when i think is not asleep bin laden's choices but america's choices. explain what happened and bore borja folks listening in the decision-making among americans. ask about this pointedly later on but the process of withdrawing from afghanistan. there was a moment in bora-bora 20 years ago now where the immediate goal after 911 with al qaeda and finding bin laden might have been achieved and it was not. what happened there? >> i don't do a lot of them in the book what state we capture and kill of it much harder to continue the afghan war that might have been easier to make a deal with the taliban that
6:12 pm
might have been harder to make which is predicated not on mass destruction but bin laden had been captured orr killed. one interesting document is a believer of al qaeda he really sees in 2015 we hit a very specific account of what bin laden did in the day he escaped and the time. we have escaped with bin laden and say december 12, 2001 at 11:00 p.m. bin laden disappears birds reason that is so interesting is me know there's an eight hour time difference between the united states and afghanistan.
6:13 pm
so it's exactly at this moment donald rumsfeld is doing a a discussion with the commander of the afghan about the war plans. hetold tommy franks he had a week to rewrite them. and they did the briefing that day. that was literally and i went back to see it when it smoldering unders on december 12. essentially escaping the battle and we e did not put extra boots on the ground, the reason i say that with some certainty special forces officer who led the american forces attack he counted a total of 70 american special forces and two -- 12 people
6:14 pm
and also susan of the washington post was also a journalist there they set about 100 served. if the journalist could get there and it's like they have apache helicopters. interestingly. [inaudible] the commander have up to 1500 marines. and he preferred the plan to put marines in the observation posts. the plan just sort of died on the vine specializes in bora-bora is the wintry at the time of the battle until the point is we didn't try. i'm not saying if we n had tried
6:15 pm
is about 6 miles long, we could go into pakistan very easily and eventually escaped. the main thing is we just did not try. there were administration officials despite the interpretation of what happened when the election came up in 2004 if you go back on the public record said he was there, cheney said he was there. and of course he was. >> the refocusing in the immediate perpetrators of 911. >> yes.. al qaeda was disrupted tremendously not only the immediate aftermath of 911 but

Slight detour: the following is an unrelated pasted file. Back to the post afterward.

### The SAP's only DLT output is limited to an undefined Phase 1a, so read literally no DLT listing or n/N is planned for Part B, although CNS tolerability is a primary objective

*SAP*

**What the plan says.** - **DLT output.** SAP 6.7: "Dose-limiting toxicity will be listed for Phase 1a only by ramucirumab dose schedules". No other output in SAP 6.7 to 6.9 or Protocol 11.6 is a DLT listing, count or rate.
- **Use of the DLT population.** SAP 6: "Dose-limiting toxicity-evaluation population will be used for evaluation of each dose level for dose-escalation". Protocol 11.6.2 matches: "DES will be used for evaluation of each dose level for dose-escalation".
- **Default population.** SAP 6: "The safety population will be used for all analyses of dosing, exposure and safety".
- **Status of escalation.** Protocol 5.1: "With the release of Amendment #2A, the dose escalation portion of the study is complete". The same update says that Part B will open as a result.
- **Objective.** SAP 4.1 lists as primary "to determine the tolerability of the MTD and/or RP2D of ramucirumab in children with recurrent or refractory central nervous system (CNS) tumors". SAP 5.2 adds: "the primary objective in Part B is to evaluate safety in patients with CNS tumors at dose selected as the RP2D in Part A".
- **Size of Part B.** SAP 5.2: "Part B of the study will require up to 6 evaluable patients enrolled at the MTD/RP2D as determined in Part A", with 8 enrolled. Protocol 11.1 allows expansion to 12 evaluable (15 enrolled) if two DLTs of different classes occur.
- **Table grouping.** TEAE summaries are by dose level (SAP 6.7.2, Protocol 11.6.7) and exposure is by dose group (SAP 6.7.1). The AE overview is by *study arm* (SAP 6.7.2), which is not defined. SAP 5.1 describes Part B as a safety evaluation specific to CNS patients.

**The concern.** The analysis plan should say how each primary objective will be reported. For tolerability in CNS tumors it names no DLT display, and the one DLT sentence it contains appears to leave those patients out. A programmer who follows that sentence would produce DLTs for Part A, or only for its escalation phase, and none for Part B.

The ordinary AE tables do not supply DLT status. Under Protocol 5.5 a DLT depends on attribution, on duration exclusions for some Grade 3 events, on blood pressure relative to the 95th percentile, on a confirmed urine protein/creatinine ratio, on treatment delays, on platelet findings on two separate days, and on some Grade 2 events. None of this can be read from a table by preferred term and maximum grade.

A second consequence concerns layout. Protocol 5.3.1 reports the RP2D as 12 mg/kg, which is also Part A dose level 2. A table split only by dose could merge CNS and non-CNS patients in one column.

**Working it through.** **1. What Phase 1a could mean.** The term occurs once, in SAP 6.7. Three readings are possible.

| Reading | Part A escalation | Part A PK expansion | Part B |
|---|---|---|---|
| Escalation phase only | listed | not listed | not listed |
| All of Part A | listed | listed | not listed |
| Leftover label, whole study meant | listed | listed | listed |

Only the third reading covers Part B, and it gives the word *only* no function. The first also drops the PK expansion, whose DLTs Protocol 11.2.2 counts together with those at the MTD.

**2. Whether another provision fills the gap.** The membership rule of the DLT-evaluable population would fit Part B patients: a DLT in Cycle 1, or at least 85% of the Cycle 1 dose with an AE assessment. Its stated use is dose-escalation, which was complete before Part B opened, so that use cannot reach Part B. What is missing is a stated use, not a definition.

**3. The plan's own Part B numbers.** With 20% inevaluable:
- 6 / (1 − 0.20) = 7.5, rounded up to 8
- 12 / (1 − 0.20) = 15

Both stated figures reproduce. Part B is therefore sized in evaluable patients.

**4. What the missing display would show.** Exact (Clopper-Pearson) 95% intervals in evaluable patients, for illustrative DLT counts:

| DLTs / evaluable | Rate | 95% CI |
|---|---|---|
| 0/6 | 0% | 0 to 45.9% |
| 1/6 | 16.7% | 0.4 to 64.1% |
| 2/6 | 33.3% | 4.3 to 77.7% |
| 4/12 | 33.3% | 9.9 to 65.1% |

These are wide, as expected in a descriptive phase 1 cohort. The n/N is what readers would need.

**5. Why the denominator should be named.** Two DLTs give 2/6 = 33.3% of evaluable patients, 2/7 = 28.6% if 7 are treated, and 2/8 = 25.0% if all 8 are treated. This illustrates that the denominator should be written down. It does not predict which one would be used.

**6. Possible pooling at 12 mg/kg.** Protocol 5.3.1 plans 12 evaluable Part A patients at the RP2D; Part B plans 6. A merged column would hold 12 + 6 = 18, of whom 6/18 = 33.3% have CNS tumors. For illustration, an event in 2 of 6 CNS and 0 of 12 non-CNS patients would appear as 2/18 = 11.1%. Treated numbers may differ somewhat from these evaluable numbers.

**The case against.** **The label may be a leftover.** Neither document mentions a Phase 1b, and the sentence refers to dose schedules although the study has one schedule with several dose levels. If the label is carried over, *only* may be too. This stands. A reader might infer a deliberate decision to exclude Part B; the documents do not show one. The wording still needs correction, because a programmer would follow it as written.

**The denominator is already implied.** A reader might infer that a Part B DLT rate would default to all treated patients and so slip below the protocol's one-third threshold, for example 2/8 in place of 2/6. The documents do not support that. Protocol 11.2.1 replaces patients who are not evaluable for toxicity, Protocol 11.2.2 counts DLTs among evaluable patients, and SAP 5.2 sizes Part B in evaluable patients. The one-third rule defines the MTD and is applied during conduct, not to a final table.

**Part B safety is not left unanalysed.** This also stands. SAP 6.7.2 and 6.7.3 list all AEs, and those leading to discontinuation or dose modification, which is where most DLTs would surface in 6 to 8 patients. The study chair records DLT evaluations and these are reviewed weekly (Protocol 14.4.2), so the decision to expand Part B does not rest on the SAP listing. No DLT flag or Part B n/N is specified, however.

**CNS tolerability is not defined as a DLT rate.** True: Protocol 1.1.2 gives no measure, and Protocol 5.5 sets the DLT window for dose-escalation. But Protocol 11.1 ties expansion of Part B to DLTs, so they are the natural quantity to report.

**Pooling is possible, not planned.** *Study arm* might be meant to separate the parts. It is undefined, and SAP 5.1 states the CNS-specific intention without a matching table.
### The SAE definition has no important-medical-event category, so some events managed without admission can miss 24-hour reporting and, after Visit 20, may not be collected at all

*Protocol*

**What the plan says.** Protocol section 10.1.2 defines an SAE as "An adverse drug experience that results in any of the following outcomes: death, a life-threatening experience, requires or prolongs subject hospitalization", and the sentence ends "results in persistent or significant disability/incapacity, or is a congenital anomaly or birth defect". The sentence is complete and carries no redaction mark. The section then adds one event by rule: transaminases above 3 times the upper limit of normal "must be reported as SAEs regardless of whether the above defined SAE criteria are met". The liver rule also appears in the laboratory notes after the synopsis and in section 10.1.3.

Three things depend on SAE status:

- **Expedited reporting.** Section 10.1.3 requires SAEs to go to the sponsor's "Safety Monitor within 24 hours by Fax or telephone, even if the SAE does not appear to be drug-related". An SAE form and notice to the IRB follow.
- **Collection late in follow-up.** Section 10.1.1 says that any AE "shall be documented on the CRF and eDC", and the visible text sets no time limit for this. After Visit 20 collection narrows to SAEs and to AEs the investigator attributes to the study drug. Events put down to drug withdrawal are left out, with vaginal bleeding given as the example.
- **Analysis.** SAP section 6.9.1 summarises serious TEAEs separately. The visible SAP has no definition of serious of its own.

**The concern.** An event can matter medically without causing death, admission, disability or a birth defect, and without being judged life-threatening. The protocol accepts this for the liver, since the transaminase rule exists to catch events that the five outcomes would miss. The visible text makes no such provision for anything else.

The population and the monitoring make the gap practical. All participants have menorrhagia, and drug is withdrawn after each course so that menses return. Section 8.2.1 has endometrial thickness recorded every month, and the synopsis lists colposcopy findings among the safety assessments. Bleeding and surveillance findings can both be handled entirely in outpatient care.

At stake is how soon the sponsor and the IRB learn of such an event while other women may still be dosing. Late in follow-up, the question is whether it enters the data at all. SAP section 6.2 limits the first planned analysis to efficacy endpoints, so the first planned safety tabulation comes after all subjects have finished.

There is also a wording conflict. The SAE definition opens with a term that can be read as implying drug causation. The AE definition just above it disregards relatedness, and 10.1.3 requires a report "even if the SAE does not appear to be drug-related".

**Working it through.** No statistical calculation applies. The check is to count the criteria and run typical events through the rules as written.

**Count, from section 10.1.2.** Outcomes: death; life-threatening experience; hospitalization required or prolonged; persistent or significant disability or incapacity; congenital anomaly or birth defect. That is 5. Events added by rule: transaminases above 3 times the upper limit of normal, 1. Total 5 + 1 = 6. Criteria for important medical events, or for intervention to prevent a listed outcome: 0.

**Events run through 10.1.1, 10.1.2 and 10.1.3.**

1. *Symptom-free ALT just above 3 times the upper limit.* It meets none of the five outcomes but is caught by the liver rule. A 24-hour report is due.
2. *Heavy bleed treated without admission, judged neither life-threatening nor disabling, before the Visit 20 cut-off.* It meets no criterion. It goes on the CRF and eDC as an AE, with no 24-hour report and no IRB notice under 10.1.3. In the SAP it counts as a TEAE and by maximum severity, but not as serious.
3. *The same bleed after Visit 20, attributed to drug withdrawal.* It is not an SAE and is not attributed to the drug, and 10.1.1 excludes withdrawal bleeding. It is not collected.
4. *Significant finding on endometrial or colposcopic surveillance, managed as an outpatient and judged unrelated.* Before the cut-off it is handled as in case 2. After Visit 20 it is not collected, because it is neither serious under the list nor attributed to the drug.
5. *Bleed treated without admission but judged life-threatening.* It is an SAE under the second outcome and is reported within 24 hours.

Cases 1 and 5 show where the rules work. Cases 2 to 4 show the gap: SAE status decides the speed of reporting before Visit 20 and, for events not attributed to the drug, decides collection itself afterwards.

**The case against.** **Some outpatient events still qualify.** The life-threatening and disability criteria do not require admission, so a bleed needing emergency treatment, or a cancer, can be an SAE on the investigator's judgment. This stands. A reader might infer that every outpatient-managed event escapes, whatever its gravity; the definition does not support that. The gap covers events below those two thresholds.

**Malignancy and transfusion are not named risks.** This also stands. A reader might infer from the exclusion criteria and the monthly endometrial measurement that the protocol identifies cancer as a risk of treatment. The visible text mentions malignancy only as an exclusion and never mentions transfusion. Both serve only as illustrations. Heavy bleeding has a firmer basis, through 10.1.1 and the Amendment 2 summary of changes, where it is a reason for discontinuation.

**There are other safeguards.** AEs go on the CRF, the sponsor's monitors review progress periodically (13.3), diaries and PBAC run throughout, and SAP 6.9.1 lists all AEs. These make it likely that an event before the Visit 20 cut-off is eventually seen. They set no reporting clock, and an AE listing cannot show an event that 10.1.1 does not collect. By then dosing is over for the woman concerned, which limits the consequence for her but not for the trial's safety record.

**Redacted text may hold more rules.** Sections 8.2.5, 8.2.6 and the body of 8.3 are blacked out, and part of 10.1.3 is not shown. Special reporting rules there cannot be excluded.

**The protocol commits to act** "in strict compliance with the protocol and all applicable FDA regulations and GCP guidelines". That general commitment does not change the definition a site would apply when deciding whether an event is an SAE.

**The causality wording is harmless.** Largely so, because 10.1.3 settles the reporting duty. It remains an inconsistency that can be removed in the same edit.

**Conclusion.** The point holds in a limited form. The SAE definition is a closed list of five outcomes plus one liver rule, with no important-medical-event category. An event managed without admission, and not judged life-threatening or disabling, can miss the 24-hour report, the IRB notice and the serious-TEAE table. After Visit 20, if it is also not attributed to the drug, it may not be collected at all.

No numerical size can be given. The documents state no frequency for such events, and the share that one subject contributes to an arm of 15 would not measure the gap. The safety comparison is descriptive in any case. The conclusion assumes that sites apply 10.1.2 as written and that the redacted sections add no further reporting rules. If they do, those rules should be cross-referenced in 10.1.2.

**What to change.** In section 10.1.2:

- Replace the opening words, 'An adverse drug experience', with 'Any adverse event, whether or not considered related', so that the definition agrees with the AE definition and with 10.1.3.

6:16 pm
the u.s. had on afghanistan but in then on the ensuing years. they conducted a number of tax onon the west and it had grown and at times split off in different directions. bin laden ultimately winds up in the statehouse not far from afghans of west w point. to what extent while he is held up in that state has to the only western american journalist to have been there, to what extent the sea actually running the show for al qaeda during those years? what strings did he actually have to pull? >> outside observer to get inside the compound was kind of reconstructed the night he was killed. there are two ways of answering the question.
6:17 pm
one is, if you're running the business and you're relying on messages that's hard to run a business because messages get lost. people get a message pretend they never got it they send a reply and it gets lost. he was trying to micromanage the organization it was hard to micromanage. it was hard to micromanage without face-to-face meeting or phone calls or e-mail. so he did the bestie could. and again as you know have the elevation of the hierarchy to become the leader of al qaeda not to identify with al qaeda is bad for fundraising. one of the things he said was don't try to set up a local islamic state.
6:18 pm
do not try to attack do focus on the united states. he would write 40 page of memos to his top deputy. and on theop top deputy would distribute those orders to different parts of the organization. you can make the argument he giwas managing the organization and still in short or you can make the argument it was hard for him to manage because he had to kind of communicate in a very strange way. had a very good line in the book and don't bother with joe biden is not prepared to be president. the task is completely preposterous in these documents are mining of hitler is moving these army divisions
6:19 pm
around europe. it is a complicated picture in the reason he tried to micromanage things with the tools he had. >> there goes a lesson there for all of us. often times the only insight folks have is what these people say. i'm what they say may be deeply divorced from reality.ng saying you're going to blow up the eiffel tower does not mean you can blow up the eiffel tower. it is a stark reminder, and my mind and one of the risks frankly some of the analysis we see based on statements these folks make doesn't mean you can back it up. >> i think he famously said